This post was first published on LinkedIn on October 23rd.
I believe in chasing flavors and that if we eat globally we can eat better. Other countries have so much to offer not just in terms of new dishes but also in thier understandings of food and agriculture that can improve how we all eat. One of the nations I am particularly excited about is Brazil; anyway you frame it, this South American giant is a country on the rise. The country’s recent economic boom has led to growth is a multitude of sectors, including technology and social innovation, along with a matching boom in population, as thousands of immigrants have steadily flocked to this emerging market. While in the United States we like to call this influx of diversity our “melting pot,” in Brazil I believe the national dish of feijoada becomes a much more apt metaphor. This tasty bean and meat stew, which is typically served over rice with a side of fresh orange slices, transforms a jumble of ingredients and techniques sourced from both the Portuguese and the African continent into something much more vibrant, delicious, and overwhelmingly Brazilian.
As a chef, I am particularly fond of feijoada and of Brazilian cuisine in general. Other popular dishes include churrasco, those great swords of meat wielded freely and famously in Brazilian steakhouses, and Moqueca de Peixe, a rich fish stew, accompanied by sides of farofa, toasted manioc meal, and Pão de Queijo, a tasty and chewy cheese bread. But as a nation of immigrants, Brazilian cuisine is as multifaceted and multicultural as its people. In the nineteenth and early twentieth centuries, generations of Portuguese, Italians, Germans, and Spanish settled in this vibrant region of South America, bringing with them not just their ingenuity but also their fondness of chicken milanese and of high-quality beer. Today, Brazil in home to the largest Japanese population outside of Japan, infusing their cuisine with some incredible East Asian flavors. (Ordering sushi in Brazil when you speak neither Japanese nor Portuguese is a difficult, albiet tasty task.) With even more recent waves of immigrants, from areas such as the Middle East and Eastern Europe, Brazilian cuisine continues to grow and evolve with the influence of these new histories and palates.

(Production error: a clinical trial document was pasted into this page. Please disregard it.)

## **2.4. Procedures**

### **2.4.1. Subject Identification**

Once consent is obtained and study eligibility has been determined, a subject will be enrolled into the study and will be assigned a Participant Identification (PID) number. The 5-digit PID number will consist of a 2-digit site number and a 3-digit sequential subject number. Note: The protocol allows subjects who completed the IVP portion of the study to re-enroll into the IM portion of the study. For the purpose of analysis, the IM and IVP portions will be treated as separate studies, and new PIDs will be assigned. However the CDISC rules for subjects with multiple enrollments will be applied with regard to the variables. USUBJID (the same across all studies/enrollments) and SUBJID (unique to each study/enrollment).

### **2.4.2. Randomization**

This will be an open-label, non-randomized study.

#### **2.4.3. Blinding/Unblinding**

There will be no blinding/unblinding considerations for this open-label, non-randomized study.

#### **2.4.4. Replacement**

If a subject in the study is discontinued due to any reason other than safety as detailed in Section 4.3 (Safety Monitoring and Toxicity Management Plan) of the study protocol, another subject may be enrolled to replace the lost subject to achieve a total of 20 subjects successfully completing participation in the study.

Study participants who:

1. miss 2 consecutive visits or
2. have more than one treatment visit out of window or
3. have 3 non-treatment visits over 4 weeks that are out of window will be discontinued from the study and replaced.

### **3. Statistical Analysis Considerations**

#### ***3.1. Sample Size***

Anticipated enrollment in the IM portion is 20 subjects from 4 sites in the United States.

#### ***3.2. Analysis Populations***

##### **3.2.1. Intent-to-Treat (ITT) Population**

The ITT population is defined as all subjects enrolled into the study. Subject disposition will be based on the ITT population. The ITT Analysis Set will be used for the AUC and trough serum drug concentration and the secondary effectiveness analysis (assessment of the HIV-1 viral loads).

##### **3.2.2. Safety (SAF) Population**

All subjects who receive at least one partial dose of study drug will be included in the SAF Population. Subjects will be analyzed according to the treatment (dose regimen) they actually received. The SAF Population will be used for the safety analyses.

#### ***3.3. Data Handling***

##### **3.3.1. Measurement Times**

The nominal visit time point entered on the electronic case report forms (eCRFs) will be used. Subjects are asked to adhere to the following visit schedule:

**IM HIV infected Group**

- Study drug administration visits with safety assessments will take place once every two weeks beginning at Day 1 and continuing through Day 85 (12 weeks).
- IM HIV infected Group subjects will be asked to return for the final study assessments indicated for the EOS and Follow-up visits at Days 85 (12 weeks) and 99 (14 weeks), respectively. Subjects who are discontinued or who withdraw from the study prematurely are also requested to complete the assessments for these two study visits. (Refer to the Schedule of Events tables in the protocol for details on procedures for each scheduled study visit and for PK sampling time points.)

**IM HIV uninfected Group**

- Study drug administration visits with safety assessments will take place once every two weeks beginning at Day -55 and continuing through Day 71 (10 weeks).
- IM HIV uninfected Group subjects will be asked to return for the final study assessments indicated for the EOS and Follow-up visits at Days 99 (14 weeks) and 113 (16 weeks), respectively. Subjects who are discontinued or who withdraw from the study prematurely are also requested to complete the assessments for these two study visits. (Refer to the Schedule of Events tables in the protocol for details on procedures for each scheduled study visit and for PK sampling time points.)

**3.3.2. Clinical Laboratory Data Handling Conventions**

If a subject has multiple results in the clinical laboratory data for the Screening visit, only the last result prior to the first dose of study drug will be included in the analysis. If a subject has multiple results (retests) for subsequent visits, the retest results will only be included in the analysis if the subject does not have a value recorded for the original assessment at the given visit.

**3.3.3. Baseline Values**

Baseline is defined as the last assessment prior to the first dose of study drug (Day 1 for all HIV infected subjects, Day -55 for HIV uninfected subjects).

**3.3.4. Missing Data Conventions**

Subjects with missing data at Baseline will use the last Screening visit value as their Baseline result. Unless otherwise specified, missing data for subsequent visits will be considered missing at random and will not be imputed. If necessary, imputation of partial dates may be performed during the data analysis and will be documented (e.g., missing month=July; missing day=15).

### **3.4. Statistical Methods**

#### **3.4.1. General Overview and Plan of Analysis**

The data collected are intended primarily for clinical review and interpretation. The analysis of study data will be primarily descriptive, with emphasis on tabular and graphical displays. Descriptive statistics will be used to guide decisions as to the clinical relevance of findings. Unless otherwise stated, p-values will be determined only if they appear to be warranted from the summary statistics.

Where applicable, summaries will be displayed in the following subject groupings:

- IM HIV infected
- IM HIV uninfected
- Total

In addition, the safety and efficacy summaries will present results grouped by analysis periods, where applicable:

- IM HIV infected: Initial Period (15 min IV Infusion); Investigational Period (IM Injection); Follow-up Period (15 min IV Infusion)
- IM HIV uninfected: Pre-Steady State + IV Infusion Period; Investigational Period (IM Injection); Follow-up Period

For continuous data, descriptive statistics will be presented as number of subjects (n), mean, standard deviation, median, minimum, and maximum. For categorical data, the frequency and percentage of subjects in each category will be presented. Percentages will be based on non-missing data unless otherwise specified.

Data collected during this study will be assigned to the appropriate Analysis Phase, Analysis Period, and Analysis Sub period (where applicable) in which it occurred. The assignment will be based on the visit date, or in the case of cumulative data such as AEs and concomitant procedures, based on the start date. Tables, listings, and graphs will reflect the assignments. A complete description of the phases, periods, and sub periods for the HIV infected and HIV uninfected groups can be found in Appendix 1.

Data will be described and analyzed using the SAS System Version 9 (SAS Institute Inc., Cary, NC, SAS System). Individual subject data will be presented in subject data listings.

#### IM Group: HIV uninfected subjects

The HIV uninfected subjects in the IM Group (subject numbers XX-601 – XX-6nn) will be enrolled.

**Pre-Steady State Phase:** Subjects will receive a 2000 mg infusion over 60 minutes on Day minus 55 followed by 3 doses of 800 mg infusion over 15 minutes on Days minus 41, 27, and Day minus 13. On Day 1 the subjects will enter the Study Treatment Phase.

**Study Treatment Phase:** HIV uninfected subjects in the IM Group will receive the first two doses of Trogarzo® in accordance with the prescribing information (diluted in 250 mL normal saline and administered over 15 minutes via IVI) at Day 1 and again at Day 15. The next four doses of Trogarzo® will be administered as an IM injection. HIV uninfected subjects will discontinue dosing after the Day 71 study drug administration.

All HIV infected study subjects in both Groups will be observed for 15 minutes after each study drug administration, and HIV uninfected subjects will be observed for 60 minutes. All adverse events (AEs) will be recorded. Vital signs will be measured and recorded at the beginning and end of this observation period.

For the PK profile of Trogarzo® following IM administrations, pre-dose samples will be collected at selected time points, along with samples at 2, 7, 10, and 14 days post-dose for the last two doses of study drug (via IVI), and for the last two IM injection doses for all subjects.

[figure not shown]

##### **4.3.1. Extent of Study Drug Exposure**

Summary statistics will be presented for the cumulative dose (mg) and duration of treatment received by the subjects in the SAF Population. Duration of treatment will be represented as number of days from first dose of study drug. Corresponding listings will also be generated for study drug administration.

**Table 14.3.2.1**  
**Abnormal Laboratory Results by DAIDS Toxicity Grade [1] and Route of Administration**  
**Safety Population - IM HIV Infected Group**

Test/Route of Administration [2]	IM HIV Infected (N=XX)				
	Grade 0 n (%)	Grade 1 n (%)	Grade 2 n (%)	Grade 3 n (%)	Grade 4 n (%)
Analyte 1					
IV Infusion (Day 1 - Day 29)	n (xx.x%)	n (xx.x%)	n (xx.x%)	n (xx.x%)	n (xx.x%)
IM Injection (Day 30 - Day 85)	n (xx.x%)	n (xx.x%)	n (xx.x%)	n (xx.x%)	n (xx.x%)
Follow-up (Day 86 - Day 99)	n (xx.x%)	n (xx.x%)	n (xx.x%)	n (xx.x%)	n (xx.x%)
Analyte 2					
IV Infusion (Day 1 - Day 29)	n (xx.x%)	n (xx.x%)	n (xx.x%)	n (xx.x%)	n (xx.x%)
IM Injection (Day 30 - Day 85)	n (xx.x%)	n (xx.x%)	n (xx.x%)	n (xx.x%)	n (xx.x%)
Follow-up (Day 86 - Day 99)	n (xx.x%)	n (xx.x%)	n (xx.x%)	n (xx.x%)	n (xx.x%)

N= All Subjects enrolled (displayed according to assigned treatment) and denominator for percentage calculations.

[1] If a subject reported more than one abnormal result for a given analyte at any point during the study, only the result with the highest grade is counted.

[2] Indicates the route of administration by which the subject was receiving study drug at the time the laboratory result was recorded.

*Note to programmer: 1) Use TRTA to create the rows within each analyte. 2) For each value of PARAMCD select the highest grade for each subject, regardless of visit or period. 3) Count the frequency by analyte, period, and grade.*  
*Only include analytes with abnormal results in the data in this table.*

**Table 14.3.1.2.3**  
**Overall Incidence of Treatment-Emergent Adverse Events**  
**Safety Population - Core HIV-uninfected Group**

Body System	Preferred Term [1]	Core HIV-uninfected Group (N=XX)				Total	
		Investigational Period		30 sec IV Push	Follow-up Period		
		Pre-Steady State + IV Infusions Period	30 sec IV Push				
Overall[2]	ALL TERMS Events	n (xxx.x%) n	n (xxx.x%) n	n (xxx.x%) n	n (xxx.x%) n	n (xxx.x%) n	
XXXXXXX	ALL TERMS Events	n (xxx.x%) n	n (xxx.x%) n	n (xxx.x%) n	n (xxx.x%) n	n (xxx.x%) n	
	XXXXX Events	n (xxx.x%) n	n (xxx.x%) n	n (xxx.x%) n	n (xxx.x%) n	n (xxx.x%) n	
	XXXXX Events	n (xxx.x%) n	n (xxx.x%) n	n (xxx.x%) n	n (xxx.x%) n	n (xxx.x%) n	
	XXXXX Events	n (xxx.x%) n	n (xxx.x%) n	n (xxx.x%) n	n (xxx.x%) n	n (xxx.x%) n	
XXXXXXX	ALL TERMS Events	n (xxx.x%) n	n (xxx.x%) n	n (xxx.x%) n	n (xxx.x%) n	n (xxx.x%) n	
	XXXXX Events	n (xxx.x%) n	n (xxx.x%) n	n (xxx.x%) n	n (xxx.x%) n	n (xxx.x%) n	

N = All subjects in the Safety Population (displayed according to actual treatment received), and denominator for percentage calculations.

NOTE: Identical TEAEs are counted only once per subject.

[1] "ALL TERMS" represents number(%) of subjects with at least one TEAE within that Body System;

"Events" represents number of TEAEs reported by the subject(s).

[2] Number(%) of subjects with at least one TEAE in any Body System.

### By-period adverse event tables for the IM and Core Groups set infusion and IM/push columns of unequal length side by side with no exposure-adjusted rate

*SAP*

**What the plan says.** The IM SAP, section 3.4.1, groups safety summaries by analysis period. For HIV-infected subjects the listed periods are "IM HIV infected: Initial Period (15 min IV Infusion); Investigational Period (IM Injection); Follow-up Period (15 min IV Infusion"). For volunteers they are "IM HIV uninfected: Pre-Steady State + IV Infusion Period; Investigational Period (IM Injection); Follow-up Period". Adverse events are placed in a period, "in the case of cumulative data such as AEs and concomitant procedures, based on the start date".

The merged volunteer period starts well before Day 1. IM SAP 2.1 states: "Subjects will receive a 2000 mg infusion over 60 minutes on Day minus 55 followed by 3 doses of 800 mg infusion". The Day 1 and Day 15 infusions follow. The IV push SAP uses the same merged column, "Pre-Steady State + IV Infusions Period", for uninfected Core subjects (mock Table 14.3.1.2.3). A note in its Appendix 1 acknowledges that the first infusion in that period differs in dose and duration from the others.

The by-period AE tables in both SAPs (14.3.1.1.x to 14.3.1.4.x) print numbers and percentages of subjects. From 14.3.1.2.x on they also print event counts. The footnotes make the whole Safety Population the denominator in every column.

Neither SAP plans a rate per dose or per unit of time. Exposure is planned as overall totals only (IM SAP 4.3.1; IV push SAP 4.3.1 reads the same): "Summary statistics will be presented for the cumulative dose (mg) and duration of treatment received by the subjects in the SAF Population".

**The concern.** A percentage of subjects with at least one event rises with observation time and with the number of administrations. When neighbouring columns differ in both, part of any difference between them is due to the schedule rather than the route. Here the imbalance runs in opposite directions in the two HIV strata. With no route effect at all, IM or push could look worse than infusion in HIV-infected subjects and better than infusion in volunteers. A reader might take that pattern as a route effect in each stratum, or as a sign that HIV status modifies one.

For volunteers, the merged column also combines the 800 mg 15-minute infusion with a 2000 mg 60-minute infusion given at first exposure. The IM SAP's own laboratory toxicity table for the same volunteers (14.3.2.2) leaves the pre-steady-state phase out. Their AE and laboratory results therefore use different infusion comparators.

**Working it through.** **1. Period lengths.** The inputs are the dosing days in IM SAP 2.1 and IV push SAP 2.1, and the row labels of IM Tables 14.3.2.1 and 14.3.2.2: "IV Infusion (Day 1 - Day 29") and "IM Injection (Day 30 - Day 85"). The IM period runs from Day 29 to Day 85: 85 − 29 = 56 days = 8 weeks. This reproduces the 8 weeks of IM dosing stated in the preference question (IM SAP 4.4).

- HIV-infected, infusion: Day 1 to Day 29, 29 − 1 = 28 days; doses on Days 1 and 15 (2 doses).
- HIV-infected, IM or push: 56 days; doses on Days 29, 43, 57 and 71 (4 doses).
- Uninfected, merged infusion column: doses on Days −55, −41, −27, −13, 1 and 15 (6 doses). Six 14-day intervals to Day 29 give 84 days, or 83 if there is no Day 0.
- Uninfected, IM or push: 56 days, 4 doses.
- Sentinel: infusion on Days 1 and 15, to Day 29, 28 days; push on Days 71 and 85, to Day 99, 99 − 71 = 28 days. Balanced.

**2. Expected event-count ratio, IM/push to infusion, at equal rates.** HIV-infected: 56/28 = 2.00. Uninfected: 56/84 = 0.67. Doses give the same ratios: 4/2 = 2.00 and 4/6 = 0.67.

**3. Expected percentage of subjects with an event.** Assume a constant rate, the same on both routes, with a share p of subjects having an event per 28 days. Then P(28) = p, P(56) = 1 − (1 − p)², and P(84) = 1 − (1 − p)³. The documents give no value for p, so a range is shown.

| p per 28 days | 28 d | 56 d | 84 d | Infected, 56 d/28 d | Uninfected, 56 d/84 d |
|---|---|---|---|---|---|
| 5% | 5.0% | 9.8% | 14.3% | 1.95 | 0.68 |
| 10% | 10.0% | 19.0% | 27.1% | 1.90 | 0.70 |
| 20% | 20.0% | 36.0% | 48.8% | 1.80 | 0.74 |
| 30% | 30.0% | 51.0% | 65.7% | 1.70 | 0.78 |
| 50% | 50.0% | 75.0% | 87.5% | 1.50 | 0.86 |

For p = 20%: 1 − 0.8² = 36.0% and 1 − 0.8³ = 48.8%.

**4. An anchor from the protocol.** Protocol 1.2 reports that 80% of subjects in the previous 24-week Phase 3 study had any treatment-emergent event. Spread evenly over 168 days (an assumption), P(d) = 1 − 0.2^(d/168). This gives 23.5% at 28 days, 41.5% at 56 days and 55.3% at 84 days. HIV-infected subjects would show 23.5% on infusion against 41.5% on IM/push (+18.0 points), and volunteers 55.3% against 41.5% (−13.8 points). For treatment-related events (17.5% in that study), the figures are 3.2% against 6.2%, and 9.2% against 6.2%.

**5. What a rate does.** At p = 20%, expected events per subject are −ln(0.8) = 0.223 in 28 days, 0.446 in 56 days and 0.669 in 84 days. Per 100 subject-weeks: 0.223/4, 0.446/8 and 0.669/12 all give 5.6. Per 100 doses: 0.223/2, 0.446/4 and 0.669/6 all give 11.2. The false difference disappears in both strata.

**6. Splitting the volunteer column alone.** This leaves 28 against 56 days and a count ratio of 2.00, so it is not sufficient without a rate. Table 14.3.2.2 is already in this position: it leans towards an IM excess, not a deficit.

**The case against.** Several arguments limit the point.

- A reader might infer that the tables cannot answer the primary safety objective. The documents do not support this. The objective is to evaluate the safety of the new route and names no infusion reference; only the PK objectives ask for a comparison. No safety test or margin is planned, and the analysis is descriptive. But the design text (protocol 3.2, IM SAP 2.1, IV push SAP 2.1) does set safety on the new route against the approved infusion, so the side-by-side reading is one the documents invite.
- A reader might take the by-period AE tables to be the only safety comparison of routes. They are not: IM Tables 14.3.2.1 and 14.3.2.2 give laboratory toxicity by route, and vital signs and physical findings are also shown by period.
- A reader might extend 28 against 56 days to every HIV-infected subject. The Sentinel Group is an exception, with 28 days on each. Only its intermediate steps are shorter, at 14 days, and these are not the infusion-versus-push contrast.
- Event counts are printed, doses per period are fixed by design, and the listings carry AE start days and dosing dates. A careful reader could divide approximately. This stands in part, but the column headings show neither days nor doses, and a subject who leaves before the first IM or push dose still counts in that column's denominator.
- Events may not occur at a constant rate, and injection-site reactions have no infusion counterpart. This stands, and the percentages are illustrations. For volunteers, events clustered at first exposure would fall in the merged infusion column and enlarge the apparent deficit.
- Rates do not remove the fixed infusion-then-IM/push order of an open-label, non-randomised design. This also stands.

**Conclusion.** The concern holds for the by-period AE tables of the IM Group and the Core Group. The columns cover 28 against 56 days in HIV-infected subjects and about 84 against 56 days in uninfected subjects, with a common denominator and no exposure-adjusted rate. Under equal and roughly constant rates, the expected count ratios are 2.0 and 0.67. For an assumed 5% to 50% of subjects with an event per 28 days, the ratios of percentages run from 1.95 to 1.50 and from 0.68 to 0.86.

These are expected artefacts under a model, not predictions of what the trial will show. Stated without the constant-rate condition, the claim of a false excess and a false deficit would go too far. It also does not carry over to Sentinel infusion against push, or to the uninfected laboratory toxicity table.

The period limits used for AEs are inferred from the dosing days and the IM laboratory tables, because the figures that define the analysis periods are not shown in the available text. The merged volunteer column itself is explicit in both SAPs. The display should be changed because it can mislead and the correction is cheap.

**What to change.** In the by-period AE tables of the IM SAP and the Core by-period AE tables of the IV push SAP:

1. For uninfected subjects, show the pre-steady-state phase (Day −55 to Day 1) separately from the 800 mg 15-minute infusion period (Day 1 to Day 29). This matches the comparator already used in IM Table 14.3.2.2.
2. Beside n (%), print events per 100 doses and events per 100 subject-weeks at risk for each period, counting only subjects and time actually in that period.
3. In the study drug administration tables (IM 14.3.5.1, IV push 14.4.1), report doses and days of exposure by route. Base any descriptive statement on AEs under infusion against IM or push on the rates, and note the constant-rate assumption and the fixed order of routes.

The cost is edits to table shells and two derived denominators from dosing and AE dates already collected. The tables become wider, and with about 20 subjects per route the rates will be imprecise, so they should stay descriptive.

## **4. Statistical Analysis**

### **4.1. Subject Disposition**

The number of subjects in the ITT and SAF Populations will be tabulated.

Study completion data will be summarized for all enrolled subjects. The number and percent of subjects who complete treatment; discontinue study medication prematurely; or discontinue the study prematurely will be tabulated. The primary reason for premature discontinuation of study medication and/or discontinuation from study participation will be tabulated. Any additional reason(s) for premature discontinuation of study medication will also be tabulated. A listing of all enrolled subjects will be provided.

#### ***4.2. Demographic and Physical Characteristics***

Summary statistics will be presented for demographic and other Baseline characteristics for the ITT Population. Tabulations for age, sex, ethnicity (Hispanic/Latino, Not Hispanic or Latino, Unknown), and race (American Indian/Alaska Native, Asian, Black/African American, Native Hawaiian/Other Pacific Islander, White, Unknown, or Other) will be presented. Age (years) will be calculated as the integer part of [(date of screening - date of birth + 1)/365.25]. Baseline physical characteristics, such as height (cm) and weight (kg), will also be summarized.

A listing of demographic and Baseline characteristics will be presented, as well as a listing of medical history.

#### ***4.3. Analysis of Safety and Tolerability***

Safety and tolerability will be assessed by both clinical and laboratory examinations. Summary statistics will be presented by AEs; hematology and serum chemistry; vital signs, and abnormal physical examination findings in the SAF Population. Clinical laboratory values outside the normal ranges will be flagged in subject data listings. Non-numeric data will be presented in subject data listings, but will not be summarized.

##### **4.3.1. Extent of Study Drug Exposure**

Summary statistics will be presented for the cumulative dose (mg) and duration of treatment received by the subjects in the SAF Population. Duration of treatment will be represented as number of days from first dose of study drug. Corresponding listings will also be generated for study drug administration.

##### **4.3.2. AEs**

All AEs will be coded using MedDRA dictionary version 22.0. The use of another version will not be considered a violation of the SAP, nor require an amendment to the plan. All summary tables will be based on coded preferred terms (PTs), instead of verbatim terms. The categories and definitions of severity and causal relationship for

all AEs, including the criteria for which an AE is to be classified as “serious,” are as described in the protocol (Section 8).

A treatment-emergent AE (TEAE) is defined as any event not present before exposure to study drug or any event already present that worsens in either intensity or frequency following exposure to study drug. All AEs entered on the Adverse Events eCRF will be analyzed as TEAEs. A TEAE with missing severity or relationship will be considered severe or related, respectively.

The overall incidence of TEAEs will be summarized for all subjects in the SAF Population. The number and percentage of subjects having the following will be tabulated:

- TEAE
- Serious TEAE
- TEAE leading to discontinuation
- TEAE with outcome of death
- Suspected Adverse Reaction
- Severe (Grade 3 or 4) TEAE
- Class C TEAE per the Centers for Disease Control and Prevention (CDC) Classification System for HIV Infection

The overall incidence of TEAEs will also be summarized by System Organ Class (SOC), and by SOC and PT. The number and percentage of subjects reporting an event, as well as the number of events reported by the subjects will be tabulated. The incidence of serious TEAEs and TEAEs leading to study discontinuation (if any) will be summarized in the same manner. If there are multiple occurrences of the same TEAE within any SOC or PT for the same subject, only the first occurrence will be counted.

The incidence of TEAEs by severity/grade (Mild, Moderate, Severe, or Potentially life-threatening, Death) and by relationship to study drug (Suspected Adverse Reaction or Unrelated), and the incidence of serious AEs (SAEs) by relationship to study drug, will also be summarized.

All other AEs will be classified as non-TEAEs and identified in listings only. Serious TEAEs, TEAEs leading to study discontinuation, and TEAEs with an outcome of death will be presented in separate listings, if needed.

Culinary innovation in Brazil also emerges from the physical landscape itself; the Amazon rainforest may well be one of the last places on earth we can truly find new ingredients with which to push the boundaries of food. The shelves of American health food stores are already lined with Amazonian superfoods, such as Açaì, Cacao, and Capuaçu, but Brazilian chefs like the talented Alex Atala are using a multitude more of these ingredients, along with indigeous cooking techniques, to transform all of our notions of not just “Brazilian” cuisine but of eating more broadly.
I am personally excited about the recent developments in Brazilian food. With great Chefs like Atala gaining increased reknown for their work, and with the upcoming World Cup and Summer Olympics, the world will soon know so much more about this dynamic and delicious cuisine.